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How the Learning Disabled Label Affects Students

written by: Rose Kivi • edited by: Elizabeth Wistrom • updated: 9/11/2012

The effects of labeling students learning disabled can have consequences. What are they? Here we explore both the positive and the negative.

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    It is important for teachers to be aware of the possible consequences of the learning disabled label. By identifying issues associated with the label, teachers can intercede when negative issues occur.

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    Positive Effects

    The learning disabled label allows educators the opportunity to give extra support to the student. Educators can develop an individualized education plan and offer extra learning support and specialized education to help the student succeed in school.

    Individualized Education Plan

    One of the positive effects of labeling students "learning disabled," is it qualifies them to have an Individualized Education Plan (IEP). This plan allows them to receive instruction at their current level of functioning, provides them with accommodations and specially designed instruction, and creates goals and objectives for them.

    Extra Learning Support

    Labeling also qualifies students to receive services that they may not have otherwise been able to receive, such as instruction in a learning support room. In this setting the instruction they receive is at a pace much more conducive to their learning. They receive frequent repetition and instruction in a much smaller setting with other students just like them.

    Specialized Instruction

    By labeling students as learning disabled, they are able to receive help in order to remediate their problems. For example, if a student has been identified as having a learning disability in reading, the instruction can be specifically geared at a suitable level. Receiving instruction based on what students need is crucial in helping them excel and be successful in the future.

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    Negative Effects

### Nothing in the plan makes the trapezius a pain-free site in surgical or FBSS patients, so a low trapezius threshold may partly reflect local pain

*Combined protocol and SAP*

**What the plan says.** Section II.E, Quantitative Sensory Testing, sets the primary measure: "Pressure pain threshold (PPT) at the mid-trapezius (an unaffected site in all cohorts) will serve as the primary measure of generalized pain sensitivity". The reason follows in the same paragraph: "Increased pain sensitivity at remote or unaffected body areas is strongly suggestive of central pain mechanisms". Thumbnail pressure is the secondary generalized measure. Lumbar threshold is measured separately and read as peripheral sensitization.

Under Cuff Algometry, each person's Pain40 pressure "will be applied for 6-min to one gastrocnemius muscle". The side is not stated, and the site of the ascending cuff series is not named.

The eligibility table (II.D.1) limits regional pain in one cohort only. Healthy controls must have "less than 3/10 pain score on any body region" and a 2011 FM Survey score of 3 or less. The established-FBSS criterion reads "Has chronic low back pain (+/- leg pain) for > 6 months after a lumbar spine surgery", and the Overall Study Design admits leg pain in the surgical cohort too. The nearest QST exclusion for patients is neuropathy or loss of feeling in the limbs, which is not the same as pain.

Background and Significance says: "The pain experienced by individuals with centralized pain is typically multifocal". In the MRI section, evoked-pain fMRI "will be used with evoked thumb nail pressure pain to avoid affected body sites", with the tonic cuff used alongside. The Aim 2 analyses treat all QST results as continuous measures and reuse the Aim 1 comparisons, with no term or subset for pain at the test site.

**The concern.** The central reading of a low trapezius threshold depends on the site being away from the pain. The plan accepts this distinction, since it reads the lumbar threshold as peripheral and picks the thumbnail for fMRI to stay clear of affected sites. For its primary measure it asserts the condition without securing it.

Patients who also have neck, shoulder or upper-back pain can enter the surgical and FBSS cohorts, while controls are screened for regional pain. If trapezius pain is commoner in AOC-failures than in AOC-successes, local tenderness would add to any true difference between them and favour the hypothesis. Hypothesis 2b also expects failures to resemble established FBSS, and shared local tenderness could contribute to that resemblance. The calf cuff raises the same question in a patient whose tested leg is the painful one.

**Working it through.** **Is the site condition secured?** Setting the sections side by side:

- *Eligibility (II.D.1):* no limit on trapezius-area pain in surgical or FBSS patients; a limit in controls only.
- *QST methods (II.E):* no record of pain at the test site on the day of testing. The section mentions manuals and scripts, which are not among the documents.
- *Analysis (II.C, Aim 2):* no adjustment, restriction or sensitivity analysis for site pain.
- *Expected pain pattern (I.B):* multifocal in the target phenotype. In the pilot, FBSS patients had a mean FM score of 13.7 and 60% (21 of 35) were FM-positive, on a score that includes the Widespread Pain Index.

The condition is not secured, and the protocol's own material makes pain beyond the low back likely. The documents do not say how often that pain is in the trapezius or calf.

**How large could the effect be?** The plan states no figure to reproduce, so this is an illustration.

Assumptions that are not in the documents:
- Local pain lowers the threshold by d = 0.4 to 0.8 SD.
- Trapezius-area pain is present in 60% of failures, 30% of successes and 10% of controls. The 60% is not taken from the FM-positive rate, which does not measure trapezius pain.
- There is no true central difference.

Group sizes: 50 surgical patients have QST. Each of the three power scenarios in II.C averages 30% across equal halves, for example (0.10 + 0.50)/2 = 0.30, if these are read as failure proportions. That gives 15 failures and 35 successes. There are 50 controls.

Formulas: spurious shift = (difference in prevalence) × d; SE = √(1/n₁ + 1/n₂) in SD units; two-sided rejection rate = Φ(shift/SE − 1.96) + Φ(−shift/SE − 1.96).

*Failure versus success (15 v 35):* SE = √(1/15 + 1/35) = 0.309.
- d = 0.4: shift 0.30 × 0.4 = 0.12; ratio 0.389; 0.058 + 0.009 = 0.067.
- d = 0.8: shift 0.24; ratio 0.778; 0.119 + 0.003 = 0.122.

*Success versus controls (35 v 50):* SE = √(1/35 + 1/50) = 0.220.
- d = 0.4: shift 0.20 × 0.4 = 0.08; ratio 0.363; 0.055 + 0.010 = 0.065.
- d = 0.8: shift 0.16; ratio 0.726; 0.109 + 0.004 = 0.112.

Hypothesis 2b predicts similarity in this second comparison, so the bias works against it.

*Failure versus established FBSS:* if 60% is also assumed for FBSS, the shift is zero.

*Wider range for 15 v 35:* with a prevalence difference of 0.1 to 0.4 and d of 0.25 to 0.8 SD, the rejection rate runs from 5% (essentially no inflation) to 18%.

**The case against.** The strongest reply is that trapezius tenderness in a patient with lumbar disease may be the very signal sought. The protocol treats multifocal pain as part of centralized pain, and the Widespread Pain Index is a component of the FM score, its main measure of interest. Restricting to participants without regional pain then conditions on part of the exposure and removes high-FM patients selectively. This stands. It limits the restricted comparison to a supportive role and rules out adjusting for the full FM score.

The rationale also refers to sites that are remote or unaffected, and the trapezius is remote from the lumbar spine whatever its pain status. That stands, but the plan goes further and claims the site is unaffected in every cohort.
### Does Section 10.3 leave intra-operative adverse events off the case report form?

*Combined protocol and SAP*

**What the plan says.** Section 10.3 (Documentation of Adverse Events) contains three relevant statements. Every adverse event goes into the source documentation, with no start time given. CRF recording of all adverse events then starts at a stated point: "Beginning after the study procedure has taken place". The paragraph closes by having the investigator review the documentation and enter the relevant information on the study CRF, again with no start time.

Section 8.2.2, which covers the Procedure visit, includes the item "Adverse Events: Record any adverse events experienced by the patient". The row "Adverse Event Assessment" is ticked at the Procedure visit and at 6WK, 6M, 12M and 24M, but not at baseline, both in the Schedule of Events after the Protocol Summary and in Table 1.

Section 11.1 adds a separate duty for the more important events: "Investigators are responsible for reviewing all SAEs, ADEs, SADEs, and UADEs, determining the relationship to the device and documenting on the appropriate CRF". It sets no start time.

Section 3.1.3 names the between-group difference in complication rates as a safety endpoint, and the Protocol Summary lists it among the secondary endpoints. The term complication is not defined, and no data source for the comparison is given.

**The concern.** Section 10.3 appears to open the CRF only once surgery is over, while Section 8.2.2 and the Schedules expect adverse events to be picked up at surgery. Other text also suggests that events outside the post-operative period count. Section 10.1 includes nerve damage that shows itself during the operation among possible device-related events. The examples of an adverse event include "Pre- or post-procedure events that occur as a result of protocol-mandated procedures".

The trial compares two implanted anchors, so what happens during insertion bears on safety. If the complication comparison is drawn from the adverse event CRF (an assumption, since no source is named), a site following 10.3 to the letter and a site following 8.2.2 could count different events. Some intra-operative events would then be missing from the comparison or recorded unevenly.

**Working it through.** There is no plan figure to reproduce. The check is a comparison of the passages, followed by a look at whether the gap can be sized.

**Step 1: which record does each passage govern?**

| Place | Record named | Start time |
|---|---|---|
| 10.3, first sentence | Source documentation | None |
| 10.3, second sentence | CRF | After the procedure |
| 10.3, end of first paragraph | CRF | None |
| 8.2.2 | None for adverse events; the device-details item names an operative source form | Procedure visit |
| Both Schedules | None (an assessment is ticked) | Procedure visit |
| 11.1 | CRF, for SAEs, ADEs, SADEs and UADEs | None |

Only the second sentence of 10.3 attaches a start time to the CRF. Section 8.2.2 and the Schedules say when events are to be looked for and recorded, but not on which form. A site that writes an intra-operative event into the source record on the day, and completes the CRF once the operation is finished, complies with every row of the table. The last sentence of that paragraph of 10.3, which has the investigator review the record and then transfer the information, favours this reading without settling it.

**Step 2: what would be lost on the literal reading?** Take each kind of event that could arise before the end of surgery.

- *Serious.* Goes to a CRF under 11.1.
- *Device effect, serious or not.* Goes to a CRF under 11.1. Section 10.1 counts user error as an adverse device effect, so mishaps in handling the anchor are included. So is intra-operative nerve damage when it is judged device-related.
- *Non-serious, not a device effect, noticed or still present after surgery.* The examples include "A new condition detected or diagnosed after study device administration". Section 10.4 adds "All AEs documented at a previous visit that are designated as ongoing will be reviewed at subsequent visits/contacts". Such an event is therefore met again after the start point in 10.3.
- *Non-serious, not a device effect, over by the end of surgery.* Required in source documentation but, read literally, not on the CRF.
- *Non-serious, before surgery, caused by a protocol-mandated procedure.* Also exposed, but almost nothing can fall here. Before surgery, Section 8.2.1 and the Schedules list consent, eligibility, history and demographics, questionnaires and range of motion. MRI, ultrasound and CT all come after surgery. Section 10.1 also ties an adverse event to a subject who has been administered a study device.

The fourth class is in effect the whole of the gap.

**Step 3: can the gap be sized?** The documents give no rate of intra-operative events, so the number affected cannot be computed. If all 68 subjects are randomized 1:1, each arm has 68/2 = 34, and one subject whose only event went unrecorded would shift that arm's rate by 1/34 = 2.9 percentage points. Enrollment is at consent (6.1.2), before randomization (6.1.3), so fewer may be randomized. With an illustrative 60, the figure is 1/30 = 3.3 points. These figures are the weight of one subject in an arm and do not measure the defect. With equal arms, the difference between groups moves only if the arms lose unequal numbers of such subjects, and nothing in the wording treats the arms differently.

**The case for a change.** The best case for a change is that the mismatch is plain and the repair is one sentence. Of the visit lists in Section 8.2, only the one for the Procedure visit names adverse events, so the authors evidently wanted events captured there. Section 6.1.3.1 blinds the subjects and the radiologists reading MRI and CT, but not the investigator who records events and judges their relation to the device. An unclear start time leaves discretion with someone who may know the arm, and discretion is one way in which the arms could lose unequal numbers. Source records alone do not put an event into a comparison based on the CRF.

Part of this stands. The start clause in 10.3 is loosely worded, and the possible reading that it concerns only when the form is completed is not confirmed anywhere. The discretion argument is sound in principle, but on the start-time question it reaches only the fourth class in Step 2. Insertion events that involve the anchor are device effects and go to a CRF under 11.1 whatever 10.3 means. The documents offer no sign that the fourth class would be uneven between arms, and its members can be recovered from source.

The learning disabled label can result in the student and educators reducing their expectations and goals for what can be achieved in the classroom. In addition to lower expectations, the student may develop low self-esteem and experience issues with peers.

    Low Self-Esteem

    Labeling students as learning disabled can create a sense of learned helplessness. The students may feel that since they are learning disabled they just cannot do well. Students sometimes feel that being learning disabled makes them stupid. This can also cause the student’s self-esteem to be very low.

    Lower Expectations

    Labeling can also lead to others having lower expectations for the student. Adults, including teachers and parents, may think the student cannot do what is required and lower their expectations. If the teachers and parents do not believe in the student’s ability, then the student will not either. It can create a vicious cycle, which ultimately sets the student up for failure.

    Peer Issues

    A student who is labeled as learning disabled may experience peer issues. The student may be made fun of for being learned disabled. This can cause trouble with making friends and can cause bullying as well. The student then may become very isolated and withdrawn in the school setting and may begin to skip school.

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    Balancing the Pros and Cons

    There is no question that there is a need to identify and label learning disabled students in order to give them the educational and emotional tools they need to succeed. Teachers can help prevent the negative consequences of the label by taking a few proactive steps to minimize the chance of problems occurring. Counselors and teachers should talk with learning disabled students and their parents and explain that a learning disability does not take away a student's value, that each person learns at a different pace and in a different manner and the school intends to provide the specialized education required to help the student achieve success. Parents and teachers should also be careful not to lower their expectations for the student and instead offer positive encouragement. Finally, teachers should talk to the class about learning disabilities and how different paces and styles of instruction are used. Open classroom discussions about learning disabilites can help to create an understanding between peers.

References

  • Council for Learning Disabilities; Learning Disability Quarterly, Vol. 25, No. 1; Stages of Acceptance of a Learning Disability: The Impact of Labeling; 2002